Ketamine dreaming

It will soon be year since I started treatment with ketamine. Though it may well be the miracle many of us with treatment-resistant depression had all but given up waiting for, learning to live with ketamine still takes trial-and-error and time, just as with every other medication.

After learning that with this treatment it is actually possible for me to be relatively free from depression, I learned that maintaining remission can nevertheless be difficult. Beyond the need to keep going for infusions every 3-6 weeks, I discovered the hard way that taking clonazepam regularly can prevent the infusions from having much effect. (When high stress at work had me taking clonazepam at least daily, I became increasingly depressed, and quite scared about that.) Thankfully, ketamine did start working for me again once I got off of clonazepam, but now I’m adjusting to receiving a higher dose. Whereas I found the treatment peaceful and pleasant at lower doses, I find it draining at higher doses — a lot like when you have such vivid dreams that you wake up exhausted.

One of the ways the treatment is different at higher doses is that it takes much longer to be functional again afterwards. Trying to get up, leave, and catch my train on what had become my usual schedule, I started feeling surprisingly groggy and not quite in control of myself. This made me start worrying a lot about how I may be coming across to my doctor and other people while in this strange state. I also started feeling quite hung over the next day, and I don’t know to what extent this is a physical effect of ketamine or a psychological reaction to the intensity of the whole procedure. The twelve hours of traveling, the intoxicated interactions, and the rapid, colorful, dream-like experiences during the treatment can all add up to be quite a lot for someone as introverted as I am.

It is like this: first my teeth and fingertips feel strange, and there is a sort of metallic taste. Now that I’m on a higher dose, noticing these sensations is often my last reality-based thought for the next 45-60 minutes, and the signal that I’ll soon lose the ability to do anything (such as change the song on my mp3 player). I’m certain that the music I choose to listen to makes a difference in keeping the thoughts/images relatively familiar. In fact when my mp3 player recently dropped to the floor during a treatment session, the landscape changed completely — as if everything became untied — though I didn’t even realize what had happened until after the session finished. The treatment is also oddly social (given that I’m really in a dark room alone), because I keep thinking about people I’ve known throughout my life.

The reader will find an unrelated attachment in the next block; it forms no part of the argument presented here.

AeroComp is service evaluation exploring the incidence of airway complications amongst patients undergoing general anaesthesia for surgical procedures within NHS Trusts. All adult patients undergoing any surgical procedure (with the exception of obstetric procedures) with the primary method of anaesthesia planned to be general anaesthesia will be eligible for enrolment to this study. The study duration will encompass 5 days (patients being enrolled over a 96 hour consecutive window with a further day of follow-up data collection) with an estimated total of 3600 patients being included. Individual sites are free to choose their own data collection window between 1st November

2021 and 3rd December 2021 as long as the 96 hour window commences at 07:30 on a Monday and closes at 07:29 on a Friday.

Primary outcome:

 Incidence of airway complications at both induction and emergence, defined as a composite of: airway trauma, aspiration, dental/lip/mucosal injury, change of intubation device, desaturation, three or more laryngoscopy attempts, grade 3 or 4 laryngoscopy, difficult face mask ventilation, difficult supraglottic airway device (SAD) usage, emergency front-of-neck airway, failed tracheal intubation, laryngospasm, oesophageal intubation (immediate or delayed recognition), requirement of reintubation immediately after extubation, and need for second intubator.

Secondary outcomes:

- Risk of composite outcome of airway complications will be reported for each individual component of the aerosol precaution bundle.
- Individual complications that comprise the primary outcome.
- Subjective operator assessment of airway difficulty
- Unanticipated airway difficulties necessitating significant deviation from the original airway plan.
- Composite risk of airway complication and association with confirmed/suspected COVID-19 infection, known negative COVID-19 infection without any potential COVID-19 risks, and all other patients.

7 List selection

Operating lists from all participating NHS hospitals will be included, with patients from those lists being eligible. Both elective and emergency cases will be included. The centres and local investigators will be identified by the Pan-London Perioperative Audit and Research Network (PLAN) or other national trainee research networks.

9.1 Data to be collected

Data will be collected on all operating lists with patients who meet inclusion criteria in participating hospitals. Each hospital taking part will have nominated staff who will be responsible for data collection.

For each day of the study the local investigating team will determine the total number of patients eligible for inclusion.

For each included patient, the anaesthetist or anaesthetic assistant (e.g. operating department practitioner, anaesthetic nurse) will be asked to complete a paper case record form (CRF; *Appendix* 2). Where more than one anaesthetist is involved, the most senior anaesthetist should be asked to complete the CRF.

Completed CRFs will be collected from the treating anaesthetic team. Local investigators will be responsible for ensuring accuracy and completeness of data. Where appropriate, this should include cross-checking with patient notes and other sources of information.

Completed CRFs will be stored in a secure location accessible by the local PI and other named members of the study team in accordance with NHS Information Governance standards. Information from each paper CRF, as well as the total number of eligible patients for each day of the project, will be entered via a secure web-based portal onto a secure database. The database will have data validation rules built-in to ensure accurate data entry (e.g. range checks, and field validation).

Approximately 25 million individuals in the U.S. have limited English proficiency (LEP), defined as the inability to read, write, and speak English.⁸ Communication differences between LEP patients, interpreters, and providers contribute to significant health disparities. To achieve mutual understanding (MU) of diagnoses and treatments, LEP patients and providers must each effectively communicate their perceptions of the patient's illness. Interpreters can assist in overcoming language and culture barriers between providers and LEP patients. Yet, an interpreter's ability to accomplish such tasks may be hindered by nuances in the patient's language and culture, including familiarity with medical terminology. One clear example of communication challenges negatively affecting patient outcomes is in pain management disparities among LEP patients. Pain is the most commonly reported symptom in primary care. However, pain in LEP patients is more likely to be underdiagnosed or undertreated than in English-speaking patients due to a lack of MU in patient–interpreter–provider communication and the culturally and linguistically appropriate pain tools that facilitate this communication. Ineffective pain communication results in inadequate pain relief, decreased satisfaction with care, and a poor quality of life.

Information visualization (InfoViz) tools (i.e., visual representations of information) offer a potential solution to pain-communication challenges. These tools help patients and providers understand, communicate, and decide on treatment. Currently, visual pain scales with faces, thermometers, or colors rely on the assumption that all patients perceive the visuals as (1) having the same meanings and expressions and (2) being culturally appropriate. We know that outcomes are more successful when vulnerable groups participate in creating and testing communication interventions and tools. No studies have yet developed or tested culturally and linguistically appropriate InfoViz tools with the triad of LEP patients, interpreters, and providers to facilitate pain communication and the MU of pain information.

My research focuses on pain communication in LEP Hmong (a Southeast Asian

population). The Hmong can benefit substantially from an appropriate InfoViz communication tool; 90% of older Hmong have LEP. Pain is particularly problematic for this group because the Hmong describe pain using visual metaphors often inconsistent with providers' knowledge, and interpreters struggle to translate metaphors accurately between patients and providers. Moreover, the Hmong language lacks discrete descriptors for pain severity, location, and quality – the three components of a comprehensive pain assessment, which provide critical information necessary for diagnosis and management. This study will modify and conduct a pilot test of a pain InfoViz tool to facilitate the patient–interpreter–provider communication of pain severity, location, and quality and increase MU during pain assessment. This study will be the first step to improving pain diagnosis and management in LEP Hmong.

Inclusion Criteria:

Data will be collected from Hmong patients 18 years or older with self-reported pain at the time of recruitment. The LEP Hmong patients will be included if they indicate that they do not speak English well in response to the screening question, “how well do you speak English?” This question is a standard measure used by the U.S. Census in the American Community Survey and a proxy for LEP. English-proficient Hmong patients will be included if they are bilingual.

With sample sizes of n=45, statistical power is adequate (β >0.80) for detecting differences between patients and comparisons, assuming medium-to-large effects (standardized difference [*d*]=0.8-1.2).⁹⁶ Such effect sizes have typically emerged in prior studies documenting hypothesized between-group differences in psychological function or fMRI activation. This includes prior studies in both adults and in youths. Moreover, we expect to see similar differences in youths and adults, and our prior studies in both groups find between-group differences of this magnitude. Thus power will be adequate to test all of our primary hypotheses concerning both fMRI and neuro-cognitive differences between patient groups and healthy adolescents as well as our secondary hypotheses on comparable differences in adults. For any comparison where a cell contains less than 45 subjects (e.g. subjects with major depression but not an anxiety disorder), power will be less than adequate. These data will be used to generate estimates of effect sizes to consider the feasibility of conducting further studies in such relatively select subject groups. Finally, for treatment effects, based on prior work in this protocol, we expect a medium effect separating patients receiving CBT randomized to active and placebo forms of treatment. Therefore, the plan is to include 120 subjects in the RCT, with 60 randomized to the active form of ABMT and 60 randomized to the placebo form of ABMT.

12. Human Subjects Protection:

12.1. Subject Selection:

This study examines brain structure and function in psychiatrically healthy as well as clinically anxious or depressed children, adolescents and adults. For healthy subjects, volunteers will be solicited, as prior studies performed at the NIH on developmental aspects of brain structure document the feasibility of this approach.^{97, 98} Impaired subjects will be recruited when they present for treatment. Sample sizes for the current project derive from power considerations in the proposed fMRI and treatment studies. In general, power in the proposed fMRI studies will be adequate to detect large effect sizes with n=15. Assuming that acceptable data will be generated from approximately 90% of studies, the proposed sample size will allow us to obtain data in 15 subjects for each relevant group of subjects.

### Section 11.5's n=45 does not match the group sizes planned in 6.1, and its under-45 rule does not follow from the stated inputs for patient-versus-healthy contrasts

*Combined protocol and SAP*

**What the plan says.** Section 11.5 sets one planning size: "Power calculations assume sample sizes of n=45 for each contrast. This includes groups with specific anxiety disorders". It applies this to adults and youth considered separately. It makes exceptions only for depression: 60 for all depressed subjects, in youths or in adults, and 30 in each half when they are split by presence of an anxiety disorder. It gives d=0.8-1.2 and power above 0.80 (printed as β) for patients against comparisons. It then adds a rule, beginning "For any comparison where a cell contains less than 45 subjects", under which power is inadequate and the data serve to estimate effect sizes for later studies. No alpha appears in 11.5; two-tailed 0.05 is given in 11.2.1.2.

And here is what most frequently goes through my mind:

  1. Being in bed staring at my hands at around age 4, thinking this is me.
  2. Everything is related to everything else, and it has all been leading up to this.
  3. Various words and names are really very weird, in ways that seem to mean something, when you really think about them.
  4. OK, that was weird. No, wait. THIS is even weirder.
  5. Infinite things within things, tunneling inward. Like trees or neural networks with branches off of branches off of branches…
  6. Being thrown or pulled far out into the universe somewhere.
  7. Oh please, could this even possibly be more of a cliché?
  8. The environment becoming increasingly dingy-looking and solid as the treatment finishes. Transparent layers fall away and I am becoming embodied.
  9. OK, I’m back now. No, wait. I’m back NOW. No, wait.

But seriously, I never expected that an effective treatment for a severe and intractable illness ought to be quick, easy, or fun; after more than 40 years of depression I was unable to imagine any way out at all. Ketamine has let me dream of what was previously only impossible.

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